Travel Comment
Ponderings on all aspects of travel - both at home and abroad.

Jesse Mulligan: Top 50 is an entree

You can get a taste of the best in the world's top restaurants, but cheap and local still rules, writes Jesse Mulligan.
Noma restaurant in Denmark, runner up last year, has taken out this year's top award.
Noma restaurant in Denmark, runner up last year, has taken out this year's top award.

The publication of the World's 50 Best Restaurants list is an annual reminder of just how much on the planet there is left to eat.

I've dined at Yountville's The French Laundry (voted No. 1 in 2003-2004) and at Melbourne's Attica (No. 32 this year and always thereabouts), but at none of the other 48.

Mind you, it's said that half the people selecting the top 50 (the list runs annually in Restaurant magazine) haven't eaten anywhere on the list either, so that's something.

Getting a seat at a world-renowned restaurant takes luck, locality and a lot of money.

In other words, getting yourself to Basque Country in Northern Spain is one thing, but if you want to eat at regular top tenner Mugaritz you'll need to hope they have a spare table on the day you'll be visiting, and be prepared to pay $300 a head, plus wine.

If you do, you'll be treated to 24 courses, beginning with what looks like a stack of rocks. But ha ha ha, they're not rocks, they're actually potatoes! Well, you didn't pay for a comedy show.

A far more manageable way to do food tourism is by mixing the fancy places with the commonplace. Mugaritz, for example, is 20 minutes away from the town of San Sebastian, where the greatest tapas (or pinxtos) in the world sell for pennies - a dozen varieties to a bar, a dozen bars to a street, a dozen streets to a suburb.

Tapas solve the biggest problem you have when you travel for food - that there aren't enough meals in the day. My wife and I try to squeeze in four, but it comes at a cost: you're never hungry.

Meals, like sex, require a bit of down time afterwards to build excitement about the next one. Unfortunately that's all I can tell you about sex, because my wife and I spend all of our alone-time eating.

Finding the right place to eat requires homework. Seasoned food tourists learn to avoid the "town square restaurant" - the one with the biggest signs and menus printed in English ("do you like seafood? Great! One lobster platter on the way"). Thank goodness for food blogs - they're like Trip Advisor, but created by people you can generally trust.

Asking the locals isn't always foolproof - "You're a tourist and you want to eat? All the tourists go to Big Tony's on the town square. The lobster platter seems popular!"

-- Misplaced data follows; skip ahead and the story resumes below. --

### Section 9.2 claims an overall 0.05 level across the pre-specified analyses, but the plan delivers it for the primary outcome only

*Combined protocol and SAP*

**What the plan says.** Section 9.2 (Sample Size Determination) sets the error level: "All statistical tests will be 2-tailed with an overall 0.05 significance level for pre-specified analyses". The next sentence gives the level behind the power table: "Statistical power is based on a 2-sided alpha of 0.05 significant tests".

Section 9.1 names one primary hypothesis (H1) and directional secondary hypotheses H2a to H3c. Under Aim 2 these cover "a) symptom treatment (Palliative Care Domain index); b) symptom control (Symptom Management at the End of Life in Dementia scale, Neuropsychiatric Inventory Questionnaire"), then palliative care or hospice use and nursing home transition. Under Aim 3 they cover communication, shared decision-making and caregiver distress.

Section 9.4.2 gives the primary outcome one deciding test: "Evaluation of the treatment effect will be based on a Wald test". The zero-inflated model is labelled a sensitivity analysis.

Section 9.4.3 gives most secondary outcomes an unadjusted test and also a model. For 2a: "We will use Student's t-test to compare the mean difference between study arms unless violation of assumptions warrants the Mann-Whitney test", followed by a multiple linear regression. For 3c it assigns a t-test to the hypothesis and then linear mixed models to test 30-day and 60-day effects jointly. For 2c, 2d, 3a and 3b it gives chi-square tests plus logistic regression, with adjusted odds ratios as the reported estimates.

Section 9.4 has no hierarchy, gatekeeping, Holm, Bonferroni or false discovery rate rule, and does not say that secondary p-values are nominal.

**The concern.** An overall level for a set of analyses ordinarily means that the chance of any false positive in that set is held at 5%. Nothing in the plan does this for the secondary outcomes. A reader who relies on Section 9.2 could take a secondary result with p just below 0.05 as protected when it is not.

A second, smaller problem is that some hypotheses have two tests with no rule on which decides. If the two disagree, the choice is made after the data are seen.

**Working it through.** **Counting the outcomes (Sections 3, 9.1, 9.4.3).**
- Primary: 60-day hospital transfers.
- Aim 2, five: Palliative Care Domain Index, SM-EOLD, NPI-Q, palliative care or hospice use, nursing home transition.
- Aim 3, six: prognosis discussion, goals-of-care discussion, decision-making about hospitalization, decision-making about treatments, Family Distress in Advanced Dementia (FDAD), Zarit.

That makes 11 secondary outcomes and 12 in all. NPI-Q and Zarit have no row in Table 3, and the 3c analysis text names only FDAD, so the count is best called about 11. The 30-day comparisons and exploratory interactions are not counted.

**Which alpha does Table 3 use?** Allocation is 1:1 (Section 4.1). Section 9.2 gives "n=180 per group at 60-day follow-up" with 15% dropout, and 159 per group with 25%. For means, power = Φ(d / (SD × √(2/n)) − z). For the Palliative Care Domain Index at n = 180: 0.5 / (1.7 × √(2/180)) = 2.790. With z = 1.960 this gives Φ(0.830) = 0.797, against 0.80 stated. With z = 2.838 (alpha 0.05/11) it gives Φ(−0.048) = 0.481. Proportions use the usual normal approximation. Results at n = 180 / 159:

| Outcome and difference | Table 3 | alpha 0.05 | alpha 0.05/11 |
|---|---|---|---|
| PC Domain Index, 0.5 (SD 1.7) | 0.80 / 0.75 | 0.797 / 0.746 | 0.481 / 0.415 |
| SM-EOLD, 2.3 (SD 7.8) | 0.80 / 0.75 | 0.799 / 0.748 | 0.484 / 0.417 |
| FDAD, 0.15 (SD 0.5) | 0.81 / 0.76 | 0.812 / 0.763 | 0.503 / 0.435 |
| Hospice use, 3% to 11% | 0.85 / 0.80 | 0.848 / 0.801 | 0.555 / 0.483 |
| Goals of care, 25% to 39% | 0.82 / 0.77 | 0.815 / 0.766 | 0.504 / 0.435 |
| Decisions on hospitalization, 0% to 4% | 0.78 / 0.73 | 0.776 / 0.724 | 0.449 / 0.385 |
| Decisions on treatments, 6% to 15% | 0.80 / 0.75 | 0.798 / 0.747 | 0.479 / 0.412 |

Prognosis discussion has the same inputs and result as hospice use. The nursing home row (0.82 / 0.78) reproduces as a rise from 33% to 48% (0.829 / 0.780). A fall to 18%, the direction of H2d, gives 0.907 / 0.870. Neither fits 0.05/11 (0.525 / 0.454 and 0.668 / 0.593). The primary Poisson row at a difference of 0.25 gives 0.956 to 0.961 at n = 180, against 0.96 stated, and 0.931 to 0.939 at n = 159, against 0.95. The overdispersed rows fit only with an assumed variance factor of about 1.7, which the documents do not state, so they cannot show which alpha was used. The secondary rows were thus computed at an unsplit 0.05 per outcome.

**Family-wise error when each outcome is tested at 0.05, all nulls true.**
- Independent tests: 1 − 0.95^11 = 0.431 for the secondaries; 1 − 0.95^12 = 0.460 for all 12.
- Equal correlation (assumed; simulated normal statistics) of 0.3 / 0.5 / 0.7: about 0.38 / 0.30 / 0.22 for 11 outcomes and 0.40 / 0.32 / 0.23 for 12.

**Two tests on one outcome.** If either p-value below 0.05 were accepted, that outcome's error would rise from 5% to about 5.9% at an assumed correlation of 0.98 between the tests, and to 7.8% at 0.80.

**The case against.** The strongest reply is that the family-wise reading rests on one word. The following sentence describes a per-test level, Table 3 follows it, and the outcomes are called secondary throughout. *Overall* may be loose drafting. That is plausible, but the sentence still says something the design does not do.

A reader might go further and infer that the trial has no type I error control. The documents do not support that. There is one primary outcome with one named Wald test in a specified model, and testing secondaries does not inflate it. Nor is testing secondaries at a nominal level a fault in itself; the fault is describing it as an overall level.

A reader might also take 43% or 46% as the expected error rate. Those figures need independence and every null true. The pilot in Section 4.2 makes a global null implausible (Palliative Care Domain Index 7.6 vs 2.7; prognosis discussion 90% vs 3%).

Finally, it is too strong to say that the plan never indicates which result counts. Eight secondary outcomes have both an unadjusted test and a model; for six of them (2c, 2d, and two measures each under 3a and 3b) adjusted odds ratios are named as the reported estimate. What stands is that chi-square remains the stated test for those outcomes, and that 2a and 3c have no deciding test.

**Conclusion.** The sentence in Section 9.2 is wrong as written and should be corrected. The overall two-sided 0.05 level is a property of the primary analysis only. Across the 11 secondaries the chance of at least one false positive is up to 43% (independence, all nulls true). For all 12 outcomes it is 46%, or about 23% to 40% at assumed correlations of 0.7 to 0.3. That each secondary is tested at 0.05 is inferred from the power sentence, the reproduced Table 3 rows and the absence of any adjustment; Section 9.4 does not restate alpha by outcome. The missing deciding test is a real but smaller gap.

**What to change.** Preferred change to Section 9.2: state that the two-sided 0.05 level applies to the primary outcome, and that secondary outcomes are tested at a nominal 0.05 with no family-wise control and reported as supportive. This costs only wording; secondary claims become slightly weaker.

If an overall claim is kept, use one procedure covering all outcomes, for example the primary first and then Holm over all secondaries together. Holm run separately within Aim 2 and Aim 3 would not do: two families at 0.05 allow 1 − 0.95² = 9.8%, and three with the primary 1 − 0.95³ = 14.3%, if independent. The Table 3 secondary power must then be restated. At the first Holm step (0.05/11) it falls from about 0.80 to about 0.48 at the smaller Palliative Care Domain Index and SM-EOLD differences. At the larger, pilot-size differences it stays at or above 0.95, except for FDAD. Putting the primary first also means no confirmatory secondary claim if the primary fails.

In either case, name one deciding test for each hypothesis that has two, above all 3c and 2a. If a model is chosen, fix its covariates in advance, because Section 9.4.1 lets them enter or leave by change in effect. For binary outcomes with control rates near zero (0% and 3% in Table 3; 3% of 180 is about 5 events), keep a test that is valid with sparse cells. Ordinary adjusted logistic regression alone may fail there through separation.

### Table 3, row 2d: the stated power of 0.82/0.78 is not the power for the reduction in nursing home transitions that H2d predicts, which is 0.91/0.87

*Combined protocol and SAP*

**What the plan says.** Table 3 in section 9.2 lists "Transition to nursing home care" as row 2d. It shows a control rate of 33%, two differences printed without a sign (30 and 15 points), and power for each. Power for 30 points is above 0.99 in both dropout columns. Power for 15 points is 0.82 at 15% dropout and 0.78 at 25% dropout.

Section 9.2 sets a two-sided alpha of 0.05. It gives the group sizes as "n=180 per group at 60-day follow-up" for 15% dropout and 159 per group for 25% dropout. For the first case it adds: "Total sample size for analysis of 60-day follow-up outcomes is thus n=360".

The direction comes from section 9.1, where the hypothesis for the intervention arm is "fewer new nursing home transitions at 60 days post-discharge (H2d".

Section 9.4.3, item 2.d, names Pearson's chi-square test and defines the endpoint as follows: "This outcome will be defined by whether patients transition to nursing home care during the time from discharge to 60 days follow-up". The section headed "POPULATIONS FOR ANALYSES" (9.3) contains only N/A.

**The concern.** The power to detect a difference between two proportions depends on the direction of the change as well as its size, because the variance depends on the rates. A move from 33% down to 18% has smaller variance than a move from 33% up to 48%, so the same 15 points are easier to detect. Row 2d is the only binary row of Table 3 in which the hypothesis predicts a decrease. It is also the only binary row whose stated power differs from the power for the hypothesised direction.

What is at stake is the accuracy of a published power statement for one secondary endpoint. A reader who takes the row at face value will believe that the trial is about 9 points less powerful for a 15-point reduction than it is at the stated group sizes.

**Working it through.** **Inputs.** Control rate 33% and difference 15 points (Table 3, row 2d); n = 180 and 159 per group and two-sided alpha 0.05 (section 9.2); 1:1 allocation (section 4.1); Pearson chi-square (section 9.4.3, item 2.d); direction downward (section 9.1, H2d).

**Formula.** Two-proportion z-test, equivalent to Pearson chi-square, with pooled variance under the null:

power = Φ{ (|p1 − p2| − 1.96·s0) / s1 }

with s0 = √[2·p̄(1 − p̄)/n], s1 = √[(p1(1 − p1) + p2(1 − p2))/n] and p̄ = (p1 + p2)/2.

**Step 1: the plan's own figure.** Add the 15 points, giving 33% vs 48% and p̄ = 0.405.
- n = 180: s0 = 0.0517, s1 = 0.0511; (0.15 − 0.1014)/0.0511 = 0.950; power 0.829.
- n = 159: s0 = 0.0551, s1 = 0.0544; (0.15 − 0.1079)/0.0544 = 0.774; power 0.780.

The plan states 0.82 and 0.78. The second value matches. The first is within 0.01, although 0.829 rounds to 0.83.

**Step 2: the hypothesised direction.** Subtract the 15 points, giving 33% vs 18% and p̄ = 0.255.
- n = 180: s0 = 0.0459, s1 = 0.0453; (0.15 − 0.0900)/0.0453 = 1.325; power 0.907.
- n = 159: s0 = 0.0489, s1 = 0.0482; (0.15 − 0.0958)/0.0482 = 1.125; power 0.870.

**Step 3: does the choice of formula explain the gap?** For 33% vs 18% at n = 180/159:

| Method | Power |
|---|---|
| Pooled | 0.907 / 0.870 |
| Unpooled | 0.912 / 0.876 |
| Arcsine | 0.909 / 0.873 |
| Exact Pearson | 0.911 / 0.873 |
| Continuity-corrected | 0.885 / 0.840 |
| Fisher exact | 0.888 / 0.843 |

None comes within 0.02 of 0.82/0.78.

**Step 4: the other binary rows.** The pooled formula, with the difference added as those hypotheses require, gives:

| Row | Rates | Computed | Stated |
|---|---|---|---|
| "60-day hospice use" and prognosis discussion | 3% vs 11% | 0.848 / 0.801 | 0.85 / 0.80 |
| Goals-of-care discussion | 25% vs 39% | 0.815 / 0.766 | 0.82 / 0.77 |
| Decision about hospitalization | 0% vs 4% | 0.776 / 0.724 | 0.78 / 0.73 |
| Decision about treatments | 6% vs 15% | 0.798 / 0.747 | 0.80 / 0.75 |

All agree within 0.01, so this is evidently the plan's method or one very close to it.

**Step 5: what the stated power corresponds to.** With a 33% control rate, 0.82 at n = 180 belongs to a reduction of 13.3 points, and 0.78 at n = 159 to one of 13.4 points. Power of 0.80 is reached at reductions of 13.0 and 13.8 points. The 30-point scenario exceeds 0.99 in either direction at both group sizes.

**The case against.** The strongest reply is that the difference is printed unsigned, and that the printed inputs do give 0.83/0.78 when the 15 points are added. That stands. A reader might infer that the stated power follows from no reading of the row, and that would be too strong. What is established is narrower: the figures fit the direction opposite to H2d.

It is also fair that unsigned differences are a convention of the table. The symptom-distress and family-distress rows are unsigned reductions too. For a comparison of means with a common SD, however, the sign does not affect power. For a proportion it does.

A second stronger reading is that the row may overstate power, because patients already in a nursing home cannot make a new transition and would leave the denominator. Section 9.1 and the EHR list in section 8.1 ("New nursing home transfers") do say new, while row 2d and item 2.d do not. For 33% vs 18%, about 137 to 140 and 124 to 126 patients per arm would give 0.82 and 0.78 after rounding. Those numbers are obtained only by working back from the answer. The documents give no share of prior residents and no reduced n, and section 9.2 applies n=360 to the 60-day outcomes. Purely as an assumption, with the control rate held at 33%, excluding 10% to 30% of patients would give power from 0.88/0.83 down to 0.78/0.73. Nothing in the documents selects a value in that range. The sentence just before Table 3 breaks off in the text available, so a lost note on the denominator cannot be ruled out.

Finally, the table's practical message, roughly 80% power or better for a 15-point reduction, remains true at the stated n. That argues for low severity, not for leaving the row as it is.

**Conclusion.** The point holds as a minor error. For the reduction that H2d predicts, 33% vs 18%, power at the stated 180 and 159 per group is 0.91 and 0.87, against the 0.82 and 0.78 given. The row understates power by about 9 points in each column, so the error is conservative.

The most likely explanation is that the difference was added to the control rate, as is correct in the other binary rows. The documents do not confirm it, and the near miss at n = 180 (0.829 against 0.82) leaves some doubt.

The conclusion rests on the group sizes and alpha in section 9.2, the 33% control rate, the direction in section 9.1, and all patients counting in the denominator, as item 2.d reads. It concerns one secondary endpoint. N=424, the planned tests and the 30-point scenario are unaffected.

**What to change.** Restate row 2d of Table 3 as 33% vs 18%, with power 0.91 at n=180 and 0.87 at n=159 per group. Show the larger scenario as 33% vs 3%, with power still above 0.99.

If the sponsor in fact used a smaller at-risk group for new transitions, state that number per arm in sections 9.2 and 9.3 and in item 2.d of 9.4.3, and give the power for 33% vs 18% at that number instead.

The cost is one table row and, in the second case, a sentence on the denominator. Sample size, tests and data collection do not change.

The best eating trips inspire you to change the way you eat at home. After two weeks in Provence's Luberon I was using raw garlic and goat's cheese in everything.

A tour of Northern California was an introduction to vegan diets and raw living - at home I swapped the goat's cheese for macadamia cheese and hit the green smoothies hard.

In Italy's Puglia, the roars of laughter I heard when I asked if I should pour the pasta into the sauce or the sauce into the pasta changed the way I did it for ever (it's the former, by the way).

So don't treat the top 50 as a bucket list. Treat it as a guide to where you'll have your one very expensive meal if you happen to find yourself travelling in the area.

The best food stories come the cheapest, the best inspiration is found in local kitchens, and the best way for a foodie to show his romantic side is to let her eat another slice of pie.

The World's 50 Best Restaurants 2014

Only you can tell if the recommendation was worth it

1. Noma, Copenhagen (last year: 2)
2. El Celler de Can Roca, Girona, Spain (1)
3. Osteria Francescana, Modena, Italy (3)
4. Eleven Madison Park, New York (5)
5. Dinner by Heston Blumenthal,
London (7)
6. Mugaritz, San Sebastian, Spain (4)
7. D.O.M., Sao Paulo, Brazil (6)
8. Arzak, San Sebastian, Spain (8)
9. Alinea, Chicago (15)
10. The Ledbury, London (13)
11. Mirazur, Menton, France (28)
12. Vendome, Bergisch Gladbach, Germany (10)
13. Nahm, Bangkok (32)
14. Narisawa, Tokyo (20)
15. Central, Lima (50)
16. Steirereck, Vienna (9)
17. Gaggan, Bangkok (-)
18. Astrid Y Gaston, Lima (14)
19. Faviken, Jarpen, Sweden (34)
20. Pujol, Mexico City (17)
21. Le Bernardin, New York (19)
22. Vila Joya, Albufeira, Portugal (37)
24. Amber, Hong Kong (36)
23. Restaurant Frantzen, Stockholm (12)
25. L'Arpege, Paris (16)
26. Azurmendi, Larrabetzu, Spain (-)
27. Le Chateaubriand, Paris (18)
28. Aqua, Wolfsburg, Germany (30)
29. De Librije, Zwolle, Netherlands (-)
30. Per Se, New York (11)
31. L'Atelier Saint-Germain de Joel Robuchon, Paris (24)
32. Attica, Melbourne (21)
33. Nihonryori RyuGin, Tokyo (22)
34. Asador Etxebarri, Atxondo, Spain (44)
35. Martin Berasategui, San Sebastian, Spain (-)
36. Mani, Sao Paulo (46)
37. Restaurant Andre, Singapore (38)
38. L'Astrance, Paris (23)
39. Piazza Duomo, Alba, Italy (41)
40. Daniel, New York (29)
41. Quique Dacosta, Denia, Spain (26)
42. Geranium, Copenhagen (45)
43. Schloss Schauenstein, Furstenau, Switzerland (42)
44. The French Laundry, Yountville, California (47)
45. Hof van Cleve, Kruishoutem, Belgium (25)
46. Le Calandre, Rubano, Italy (27)
47. The Fat Duck, Bray, England (33)
48. The Test Kitchen, Cape Town (-)
49. Coi, San Francisco (-)
50. Waku Ghin, Singapore (-)

- NZ Herald

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